Monday, 30 August 2010

Fringe Benefits

I'm determined to put my reputation as regeneration's Mr Grumpy behind me. Several friends have suggested that the splenetic tone of some recent posts does not accurately reflect my usual sunny disposition, and they're concerned that too much indignation isn't good for me. It's true that I've allowed Donald Trump and Sir Ian Wood's Joint Strategy for the Despoliation of North East Scotland (JSDNES) to upset my equilibrium. It's also true that there is no shortage of fresh targets. Scotland's Housing Expo, for example...but don't get me started.

So in order to cheer myself up, I thought a few reflections on Edinburgh's festival season might be therapeutic. The Fringe Festival closes today; the International Festival has a week to go. The city has been teeming with visitors all summer and I have never seen it as busy as it was in mid-August. Everywhere I went, shows - especially on the Fringe - were sold out. It seems a fair bet that last year's record 1.86 million ticket sales (for the Fringe alone) will be matched or even exceeded.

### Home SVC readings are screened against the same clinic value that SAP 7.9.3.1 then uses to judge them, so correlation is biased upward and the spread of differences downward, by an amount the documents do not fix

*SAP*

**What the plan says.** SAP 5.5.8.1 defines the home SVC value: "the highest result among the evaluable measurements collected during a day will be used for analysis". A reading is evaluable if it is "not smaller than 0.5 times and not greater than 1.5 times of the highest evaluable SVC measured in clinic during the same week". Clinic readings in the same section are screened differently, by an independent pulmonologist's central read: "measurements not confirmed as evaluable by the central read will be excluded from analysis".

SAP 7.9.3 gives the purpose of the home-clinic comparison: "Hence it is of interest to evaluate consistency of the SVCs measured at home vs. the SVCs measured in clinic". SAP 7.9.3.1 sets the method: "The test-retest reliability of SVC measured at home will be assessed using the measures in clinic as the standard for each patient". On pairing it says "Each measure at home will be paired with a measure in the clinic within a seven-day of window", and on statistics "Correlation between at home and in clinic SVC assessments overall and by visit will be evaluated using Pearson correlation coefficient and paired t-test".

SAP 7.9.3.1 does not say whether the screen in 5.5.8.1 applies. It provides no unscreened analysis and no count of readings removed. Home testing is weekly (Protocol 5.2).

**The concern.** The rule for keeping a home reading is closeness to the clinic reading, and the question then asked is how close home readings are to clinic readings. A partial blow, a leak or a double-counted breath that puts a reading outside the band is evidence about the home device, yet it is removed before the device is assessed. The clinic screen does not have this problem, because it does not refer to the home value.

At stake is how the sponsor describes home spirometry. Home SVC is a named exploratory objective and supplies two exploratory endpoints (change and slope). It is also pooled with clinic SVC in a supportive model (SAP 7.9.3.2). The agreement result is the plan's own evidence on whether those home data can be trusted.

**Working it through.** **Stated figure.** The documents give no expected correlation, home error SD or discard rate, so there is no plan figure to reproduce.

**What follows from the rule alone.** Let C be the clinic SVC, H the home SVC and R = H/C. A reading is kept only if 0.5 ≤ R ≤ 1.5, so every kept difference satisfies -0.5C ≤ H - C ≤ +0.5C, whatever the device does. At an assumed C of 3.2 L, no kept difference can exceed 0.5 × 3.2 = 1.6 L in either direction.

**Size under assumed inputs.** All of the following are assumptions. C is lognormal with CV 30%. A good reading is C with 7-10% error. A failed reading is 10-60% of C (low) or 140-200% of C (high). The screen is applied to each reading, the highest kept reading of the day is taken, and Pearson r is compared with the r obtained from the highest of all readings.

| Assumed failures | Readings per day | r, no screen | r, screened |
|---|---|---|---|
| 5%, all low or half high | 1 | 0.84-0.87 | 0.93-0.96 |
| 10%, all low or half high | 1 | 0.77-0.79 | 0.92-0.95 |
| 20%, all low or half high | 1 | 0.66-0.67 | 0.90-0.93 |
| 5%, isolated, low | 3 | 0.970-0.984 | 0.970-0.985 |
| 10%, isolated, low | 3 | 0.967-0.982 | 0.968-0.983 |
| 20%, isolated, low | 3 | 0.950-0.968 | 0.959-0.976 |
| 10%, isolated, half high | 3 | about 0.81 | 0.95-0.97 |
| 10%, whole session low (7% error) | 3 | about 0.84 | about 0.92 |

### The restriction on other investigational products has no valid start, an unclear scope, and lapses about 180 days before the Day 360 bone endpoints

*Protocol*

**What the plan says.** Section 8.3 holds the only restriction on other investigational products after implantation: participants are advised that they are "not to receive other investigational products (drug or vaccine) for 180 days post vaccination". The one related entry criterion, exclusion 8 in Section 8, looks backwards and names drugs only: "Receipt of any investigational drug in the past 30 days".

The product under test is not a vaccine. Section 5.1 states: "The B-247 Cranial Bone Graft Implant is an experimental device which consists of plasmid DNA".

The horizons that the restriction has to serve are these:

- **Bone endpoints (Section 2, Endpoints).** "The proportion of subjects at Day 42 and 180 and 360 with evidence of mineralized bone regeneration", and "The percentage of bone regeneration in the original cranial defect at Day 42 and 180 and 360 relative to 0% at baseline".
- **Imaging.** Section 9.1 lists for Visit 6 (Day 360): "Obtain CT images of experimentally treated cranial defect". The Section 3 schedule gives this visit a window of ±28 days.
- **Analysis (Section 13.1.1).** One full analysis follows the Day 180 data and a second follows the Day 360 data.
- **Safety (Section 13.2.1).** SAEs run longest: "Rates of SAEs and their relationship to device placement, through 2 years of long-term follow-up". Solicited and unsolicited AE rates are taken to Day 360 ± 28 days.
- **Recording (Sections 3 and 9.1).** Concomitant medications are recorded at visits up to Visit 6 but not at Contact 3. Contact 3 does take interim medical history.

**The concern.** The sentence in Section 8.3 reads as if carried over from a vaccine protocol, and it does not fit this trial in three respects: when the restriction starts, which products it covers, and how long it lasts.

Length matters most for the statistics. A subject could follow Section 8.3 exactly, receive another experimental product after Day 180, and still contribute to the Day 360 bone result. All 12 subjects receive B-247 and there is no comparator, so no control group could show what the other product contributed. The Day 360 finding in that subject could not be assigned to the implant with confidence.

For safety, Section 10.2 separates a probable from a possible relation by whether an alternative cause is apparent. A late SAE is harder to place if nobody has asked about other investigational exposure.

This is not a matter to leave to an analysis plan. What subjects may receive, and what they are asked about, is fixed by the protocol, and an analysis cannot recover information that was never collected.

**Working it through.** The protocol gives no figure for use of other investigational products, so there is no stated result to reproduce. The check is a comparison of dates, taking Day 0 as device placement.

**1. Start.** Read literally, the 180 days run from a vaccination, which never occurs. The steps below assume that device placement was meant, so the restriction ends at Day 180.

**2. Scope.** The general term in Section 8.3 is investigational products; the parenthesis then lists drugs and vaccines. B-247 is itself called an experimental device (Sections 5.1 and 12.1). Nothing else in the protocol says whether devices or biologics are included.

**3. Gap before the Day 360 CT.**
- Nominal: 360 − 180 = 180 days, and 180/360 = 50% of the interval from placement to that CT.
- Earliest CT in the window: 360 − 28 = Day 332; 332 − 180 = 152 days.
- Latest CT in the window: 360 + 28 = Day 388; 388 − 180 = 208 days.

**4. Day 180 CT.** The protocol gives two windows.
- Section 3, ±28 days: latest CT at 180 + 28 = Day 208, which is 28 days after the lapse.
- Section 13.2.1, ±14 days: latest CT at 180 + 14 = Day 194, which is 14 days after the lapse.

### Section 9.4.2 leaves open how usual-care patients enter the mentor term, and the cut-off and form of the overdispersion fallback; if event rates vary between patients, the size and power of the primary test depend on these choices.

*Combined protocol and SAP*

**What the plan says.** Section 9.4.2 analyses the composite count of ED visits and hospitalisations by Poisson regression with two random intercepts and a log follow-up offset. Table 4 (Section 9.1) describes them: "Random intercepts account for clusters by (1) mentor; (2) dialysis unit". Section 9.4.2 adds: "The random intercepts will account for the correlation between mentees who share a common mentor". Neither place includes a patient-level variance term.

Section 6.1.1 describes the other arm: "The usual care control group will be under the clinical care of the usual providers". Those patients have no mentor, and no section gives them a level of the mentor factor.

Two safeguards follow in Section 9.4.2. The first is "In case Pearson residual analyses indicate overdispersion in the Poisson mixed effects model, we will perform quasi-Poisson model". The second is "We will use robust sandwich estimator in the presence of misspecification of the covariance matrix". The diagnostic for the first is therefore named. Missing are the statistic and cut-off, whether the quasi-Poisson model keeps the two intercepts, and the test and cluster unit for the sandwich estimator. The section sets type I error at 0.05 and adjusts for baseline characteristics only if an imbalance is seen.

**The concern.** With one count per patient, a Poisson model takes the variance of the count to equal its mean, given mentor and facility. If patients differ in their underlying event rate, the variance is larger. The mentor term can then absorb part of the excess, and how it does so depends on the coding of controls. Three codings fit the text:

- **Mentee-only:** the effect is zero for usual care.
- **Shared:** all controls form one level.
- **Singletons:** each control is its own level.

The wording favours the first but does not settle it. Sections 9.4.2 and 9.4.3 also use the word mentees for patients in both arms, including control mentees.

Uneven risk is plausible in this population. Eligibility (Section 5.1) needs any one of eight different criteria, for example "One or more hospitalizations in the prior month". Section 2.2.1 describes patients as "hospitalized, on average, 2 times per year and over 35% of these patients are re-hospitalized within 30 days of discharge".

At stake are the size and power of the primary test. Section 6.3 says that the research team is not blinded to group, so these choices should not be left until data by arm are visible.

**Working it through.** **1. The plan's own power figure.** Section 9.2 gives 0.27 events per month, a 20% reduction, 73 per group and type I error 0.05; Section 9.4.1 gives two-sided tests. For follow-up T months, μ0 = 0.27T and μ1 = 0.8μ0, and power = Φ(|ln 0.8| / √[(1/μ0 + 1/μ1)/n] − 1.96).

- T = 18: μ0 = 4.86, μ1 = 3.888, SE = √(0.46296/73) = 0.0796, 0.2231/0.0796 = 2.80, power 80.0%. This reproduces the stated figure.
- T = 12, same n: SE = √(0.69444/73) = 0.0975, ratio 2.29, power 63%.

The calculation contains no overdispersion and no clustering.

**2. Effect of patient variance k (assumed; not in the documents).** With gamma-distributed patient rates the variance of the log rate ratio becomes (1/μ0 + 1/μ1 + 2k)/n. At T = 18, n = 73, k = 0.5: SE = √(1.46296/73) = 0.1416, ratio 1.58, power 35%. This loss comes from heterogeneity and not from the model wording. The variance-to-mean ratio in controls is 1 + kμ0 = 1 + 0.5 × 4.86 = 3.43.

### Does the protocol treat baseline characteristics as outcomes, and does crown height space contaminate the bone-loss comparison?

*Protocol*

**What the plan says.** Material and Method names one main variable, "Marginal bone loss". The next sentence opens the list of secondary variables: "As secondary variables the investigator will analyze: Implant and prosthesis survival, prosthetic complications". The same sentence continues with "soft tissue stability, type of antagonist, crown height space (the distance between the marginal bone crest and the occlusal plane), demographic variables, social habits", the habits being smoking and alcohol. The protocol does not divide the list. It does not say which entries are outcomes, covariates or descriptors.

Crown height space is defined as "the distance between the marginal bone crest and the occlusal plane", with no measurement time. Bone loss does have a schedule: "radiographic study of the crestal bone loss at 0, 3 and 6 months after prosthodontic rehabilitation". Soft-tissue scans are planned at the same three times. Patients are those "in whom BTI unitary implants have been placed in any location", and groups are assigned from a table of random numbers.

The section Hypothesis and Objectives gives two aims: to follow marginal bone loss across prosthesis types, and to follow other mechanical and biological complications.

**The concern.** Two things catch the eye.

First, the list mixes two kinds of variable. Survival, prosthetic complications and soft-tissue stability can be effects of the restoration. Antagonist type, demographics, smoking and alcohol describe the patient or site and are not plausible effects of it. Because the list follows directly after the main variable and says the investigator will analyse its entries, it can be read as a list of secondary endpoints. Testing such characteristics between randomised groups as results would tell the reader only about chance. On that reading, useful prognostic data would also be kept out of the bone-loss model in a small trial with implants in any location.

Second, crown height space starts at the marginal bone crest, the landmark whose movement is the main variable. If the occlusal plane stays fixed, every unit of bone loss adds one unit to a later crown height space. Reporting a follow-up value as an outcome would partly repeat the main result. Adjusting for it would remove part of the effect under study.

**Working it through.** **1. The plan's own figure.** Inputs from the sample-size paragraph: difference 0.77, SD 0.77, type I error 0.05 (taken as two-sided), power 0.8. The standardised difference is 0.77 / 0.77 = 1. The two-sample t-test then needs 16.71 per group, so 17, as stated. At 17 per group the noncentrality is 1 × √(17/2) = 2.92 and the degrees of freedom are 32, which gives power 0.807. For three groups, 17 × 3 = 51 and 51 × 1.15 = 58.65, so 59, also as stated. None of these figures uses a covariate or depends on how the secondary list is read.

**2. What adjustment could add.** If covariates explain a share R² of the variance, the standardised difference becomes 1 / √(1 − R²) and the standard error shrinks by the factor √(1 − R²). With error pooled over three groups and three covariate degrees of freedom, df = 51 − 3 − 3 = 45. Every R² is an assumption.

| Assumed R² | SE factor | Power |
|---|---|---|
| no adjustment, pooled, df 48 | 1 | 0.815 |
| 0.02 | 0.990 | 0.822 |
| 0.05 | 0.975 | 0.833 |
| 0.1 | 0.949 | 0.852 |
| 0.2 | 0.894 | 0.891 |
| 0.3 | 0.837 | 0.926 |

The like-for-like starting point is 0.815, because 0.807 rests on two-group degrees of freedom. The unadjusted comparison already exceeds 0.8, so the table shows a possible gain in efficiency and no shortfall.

This year the Fringe offered 40,250 performances of 2,450 shows in 259 different venues. The scale of it is extraordinary and a carefully thought-out Fringe campaign can yield some remarkable experiences. With so much to choose from, a high proportion of dross is inevitable so it makes sense to start by cutting out high risk events. In my case, this means discounting anything involving tap dancing, drumming, burlesque acts and amateurs. Some people like shows that involve the audience in the action, but I'm very cautious about that. It can be OK, but the general principle that you pay, they perform is a sound one. These are defensive measures but on a more positive note, everyone has favourite performers and you can look out for production companies and writers that you've enjoyed in previous years. Some venues are a recommendation in themselves. I know I won't like everything in the Traverse programme, but it's reliably the best bet for contemporary drama as well as a nice place to be. There's always interesting stuff happening at the Forest Fringe.